Assumptions for quarterly food security analysis
IPC 2.0 Acute Food Insecurity Phase
IPC 2.0 Acute Food Insecurity Phase
current or programmed humanitarian assistance
IPC 2.0 Acute Food Insecurity Phase
current or programmed humanitarian assistance
FEWS NET’s Food Security Outlook reports for the Sahel and West Africa for April to September 2015 are based on the following regional assumptions established in March 2015:
El Niño will have no major impact on the start/end of the 2015 rainy season or rainfall totals and distribution in West Africa. In most areas, therefore, the 2015 rainy season will start on time, in late February/early March in the bimodal zone and later in northern regions as the Inter-Tropical Front (ITF) moves northward. Rainfall totals and distributions should be close to the average in most areas throughout the 2015 rainy season. However, in Senegal, southern Mauritania, and northern Guinea, the rainy season will begin on time in May/June, but rainfall totals will be below-average (particularly during the first half of the season).
The presence of desert locusts has so far remained low and limited to northern Mauritania, according to the FAO. No significant development of desert locusts is therefore expected in the region through September.
Outlook for off-season harvests
Cool temperatures will end in late March in the Sahel. Dry season crop production will be average in the region, with the season for market garden crops ending as usual in March/April, depending on water availability. Food and income sources related to market gardening and flood-recession crops, including labor, will be average to above-average but will disappear in April, as usual. In rice-growing areas along the Niger River, dry season harvests will take place as usual in June/July and will be at least average.
Pasture availability, transhumant migration, and livestock body conditions
Pasture production in the region has been average overall but well below average in the western Sahel (western and central Mauritania and central and northern Senegal). The availability of animal forage in that area could be concerning from April to June, with risks of physiological stress. The same is true of the Lake Chad region, where civil insecurity is limiting the movement of animals and leading to overgrazing in areas where livestock is concentrated. In several localized pasture deficit areas in Gambia, northwestern and eastern Niger, northeastern and eastern Burkina Faso, northeastern Chad, and western Timbuktu and the Gao and Bourem regions of Mali, transhumant migration will provide animals with enough pasture throughout the outlook period. With a normal onset of the rainy season, pasture regrowth is expected to begin in July.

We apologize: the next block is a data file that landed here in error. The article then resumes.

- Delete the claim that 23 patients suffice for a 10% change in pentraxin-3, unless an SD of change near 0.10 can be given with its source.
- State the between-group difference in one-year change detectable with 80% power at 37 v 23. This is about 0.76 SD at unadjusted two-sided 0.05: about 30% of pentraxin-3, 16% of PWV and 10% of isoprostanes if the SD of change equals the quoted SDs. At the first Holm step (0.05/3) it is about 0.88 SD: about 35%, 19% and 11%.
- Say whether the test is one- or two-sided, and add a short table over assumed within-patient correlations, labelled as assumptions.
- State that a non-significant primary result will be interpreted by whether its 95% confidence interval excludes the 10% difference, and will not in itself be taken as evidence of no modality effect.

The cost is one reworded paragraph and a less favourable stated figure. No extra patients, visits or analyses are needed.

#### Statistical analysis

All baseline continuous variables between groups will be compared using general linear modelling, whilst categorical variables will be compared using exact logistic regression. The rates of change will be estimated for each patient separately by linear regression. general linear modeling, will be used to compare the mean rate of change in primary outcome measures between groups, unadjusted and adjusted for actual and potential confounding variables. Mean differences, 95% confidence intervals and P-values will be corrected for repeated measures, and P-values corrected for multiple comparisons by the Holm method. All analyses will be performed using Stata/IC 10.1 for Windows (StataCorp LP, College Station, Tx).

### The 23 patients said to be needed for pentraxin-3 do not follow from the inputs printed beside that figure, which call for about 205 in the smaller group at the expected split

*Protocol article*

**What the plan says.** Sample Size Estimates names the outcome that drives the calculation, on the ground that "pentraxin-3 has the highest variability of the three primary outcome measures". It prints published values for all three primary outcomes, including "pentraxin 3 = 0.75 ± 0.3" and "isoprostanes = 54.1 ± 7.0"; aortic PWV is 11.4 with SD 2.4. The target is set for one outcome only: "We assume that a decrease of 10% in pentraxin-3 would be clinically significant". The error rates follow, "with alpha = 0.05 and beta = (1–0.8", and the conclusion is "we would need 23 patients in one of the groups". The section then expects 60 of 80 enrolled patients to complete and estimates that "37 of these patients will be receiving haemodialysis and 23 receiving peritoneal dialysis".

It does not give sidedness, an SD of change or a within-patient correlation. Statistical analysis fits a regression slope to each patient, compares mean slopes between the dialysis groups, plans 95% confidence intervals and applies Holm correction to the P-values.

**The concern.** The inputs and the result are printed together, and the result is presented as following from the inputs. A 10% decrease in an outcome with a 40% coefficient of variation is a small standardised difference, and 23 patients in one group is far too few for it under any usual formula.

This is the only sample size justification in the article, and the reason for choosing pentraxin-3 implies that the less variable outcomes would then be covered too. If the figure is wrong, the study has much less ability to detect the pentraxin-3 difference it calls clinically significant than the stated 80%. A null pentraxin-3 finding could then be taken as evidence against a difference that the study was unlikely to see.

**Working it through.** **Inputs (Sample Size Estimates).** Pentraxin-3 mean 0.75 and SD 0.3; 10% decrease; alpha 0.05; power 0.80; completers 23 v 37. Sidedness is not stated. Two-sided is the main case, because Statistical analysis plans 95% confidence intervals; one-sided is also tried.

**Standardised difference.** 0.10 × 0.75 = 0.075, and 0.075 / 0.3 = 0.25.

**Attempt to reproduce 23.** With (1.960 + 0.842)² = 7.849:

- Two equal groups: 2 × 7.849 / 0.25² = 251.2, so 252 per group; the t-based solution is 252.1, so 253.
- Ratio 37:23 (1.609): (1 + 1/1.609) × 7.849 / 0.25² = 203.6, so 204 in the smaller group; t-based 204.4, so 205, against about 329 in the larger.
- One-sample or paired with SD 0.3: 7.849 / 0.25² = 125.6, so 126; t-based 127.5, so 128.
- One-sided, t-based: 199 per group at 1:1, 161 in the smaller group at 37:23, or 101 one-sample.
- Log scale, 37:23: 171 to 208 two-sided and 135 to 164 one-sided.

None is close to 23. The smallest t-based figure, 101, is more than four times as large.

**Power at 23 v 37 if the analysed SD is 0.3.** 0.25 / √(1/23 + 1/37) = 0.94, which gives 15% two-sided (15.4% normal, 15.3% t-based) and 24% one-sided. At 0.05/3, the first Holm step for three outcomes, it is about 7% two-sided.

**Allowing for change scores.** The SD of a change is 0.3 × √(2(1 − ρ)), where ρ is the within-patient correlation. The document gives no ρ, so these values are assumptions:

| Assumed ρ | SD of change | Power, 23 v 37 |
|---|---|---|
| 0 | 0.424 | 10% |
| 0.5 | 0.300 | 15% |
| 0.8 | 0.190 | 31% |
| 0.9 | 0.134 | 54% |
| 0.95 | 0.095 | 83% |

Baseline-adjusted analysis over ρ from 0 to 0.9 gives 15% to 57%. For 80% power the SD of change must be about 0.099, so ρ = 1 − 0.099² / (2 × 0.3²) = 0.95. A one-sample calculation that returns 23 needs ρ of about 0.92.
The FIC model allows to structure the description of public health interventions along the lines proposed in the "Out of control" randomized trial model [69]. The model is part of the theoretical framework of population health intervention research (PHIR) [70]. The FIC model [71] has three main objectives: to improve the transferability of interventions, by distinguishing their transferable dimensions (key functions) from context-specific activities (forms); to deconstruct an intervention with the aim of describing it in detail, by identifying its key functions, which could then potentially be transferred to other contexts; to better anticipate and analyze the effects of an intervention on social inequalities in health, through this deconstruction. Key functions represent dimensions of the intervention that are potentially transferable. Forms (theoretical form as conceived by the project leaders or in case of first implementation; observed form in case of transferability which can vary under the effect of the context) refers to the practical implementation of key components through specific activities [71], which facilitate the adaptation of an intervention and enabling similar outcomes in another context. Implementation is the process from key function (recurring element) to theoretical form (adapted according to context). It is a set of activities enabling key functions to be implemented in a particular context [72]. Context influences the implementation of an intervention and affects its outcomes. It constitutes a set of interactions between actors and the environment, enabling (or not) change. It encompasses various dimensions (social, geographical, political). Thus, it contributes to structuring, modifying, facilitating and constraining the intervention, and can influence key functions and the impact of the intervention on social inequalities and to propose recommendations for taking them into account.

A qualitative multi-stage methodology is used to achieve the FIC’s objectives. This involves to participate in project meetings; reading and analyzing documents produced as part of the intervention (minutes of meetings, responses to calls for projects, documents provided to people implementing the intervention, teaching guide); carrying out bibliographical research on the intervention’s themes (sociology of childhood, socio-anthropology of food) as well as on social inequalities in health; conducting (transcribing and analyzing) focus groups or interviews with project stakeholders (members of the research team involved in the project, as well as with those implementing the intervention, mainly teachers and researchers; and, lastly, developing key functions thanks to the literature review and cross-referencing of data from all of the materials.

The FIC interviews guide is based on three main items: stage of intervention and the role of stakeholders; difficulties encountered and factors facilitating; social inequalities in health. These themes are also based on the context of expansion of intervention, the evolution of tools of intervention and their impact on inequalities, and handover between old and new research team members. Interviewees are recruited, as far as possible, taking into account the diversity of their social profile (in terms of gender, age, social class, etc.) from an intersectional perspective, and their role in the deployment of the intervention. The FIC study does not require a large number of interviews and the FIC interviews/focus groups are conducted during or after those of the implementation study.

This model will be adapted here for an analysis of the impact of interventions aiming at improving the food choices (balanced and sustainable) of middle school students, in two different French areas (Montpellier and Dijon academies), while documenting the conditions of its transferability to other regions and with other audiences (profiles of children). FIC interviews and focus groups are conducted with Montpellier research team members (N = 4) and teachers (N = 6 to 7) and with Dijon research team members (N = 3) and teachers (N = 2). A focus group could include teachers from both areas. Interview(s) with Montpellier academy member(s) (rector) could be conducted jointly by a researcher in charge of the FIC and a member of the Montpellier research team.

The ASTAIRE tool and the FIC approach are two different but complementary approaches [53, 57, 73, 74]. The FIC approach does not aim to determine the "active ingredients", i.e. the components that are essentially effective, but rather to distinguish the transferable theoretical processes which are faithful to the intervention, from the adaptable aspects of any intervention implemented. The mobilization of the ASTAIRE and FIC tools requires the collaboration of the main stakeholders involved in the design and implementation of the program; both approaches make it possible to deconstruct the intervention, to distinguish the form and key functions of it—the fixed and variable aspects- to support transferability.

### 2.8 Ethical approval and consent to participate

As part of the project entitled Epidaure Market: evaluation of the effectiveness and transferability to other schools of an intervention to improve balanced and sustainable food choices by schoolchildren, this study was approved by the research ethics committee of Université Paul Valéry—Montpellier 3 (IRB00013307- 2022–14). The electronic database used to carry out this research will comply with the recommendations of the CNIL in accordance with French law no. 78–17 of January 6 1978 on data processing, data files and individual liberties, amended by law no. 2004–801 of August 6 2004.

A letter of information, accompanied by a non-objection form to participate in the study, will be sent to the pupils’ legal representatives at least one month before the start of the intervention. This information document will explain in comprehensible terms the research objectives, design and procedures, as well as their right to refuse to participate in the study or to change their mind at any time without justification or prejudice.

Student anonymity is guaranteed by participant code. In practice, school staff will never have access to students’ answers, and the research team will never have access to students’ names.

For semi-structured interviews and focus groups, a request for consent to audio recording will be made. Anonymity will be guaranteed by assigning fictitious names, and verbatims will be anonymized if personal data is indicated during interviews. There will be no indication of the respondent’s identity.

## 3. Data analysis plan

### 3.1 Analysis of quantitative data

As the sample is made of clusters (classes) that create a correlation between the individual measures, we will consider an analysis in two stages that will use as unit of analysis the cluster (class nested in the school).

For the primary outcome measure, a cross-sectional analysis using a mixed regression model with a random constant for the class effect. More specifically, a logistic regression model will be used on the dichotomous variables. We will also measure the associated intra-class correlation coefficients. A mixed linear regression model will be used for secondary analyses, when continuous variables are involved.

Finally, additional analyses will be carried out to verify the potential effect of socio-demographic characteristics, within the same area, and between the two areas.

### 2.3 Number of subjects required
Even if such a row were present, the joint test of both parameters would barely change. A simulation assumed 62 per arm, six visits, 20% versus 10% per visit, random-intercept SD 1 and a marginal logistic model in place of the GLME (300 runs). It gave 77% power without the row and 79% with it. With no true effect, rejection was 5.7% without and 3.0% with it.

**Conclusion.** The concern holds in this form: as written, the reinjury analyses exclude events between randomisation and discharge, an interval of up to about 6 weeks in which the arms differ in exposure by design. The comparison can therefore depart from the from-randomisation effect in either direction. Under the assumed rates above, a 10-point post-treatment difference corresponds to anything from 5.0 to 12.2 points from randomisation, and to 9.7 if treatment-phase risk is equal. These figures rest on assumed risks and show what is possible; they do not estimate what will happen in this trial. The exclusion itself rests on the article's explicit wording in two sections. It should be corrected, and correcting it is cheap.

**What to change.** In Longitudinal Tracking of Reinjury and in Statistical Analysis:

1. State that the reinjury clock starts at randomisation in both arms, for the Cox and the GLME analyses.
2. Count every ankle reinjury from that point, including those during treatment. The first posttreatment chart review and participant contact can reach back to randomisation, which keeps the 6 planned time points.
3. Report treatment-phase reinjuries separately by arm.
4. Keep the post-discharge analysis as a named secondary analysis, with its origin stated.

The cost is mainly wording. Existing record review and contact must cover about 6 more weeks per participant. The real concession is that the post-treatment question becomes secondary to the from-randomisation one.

However, in Senegal and Mauritania, where pasture availability is already limited, pasture regrowth will be low for the second year in a row throughout the rainy season given the below-average rainfall totals expected in 2015. Consequently, pasture availability will be critical, leading pastoralists to purchase more animal feed than usual during the outlook period. This high demand could also cause prices to rise to above-average levels. Above-average mortality rates are also likely.
Given uneven pasture availability, livestock prices will remain close to the average in areas with more pasture but will be below average in pasture deficit areas until May. However, prices could rise beginning in June with increased demand surrounding the month of Ramadan (June/July) and Tabaski (August/September).
Cross-Border Conflicts and Displacement
The conflict with Boko Haram, which began in northeastern Nigeria and has expanded to Niger, Chad, and Cameroon, will remain intense with the continuation of the armed offensive launched by forces from Niger, Nigeria, Chad, and Cameroon. People in this area (the Kanem and Lac regions in Chad, the Diffa region in Niger, and the Borno, Yobe, and Adamawa regions in Nigeria) will continue to face poor market functioning and a serious deterioration in their livelihoods, as households will be unable to produce crops and generate income in a highly insecure environment. The number of refugees and persons displaced by this conflict will continue to rise given its extreme violence. Pressure from refugees and displaced persons on host area populations could therefore rise, particularly in neighboring areas in Niger, Chad, and Cameroon.
Central African Republic (CAR)
The current disarmament process and transition are helping to calm the situation, even though there are still tensions and periodic localized clashes. The announcement of elections later this year could increase insecurity in the country. This situation is likely to impact the gradual resumption of crop production and sales activities during the outlook period. Trade with Chad will remain limited due to the closure of the border. The departure of certain groups (Chadians, refugees, etc.) will keep local demand and purchasing power below average, although they will rise to above-average levels in hosting areas, as prices in these areas also rise above the average.
The recent resurgence in attacks in the north and even in the capital is hindering the economic recovery, which began after the north was reconquered by the coalition of the Malian army, Operation Serval, and MINUSMA forces. Refugees still living in Burkina Faso, Niger, and Mauritania will remain there and will continue to depend, in part, on humanitarian assistance.
Regional Impact of the Ebola Epidemic
According to the World Health Organization (WHO), as of April 1, 2015, a total of 25,178 confirmed, probable, and suspected cases of Ebola were reported in Guinea, Liberia, and Sierra Leone. The number of weekly cases will stabilize or fall during the outlook period.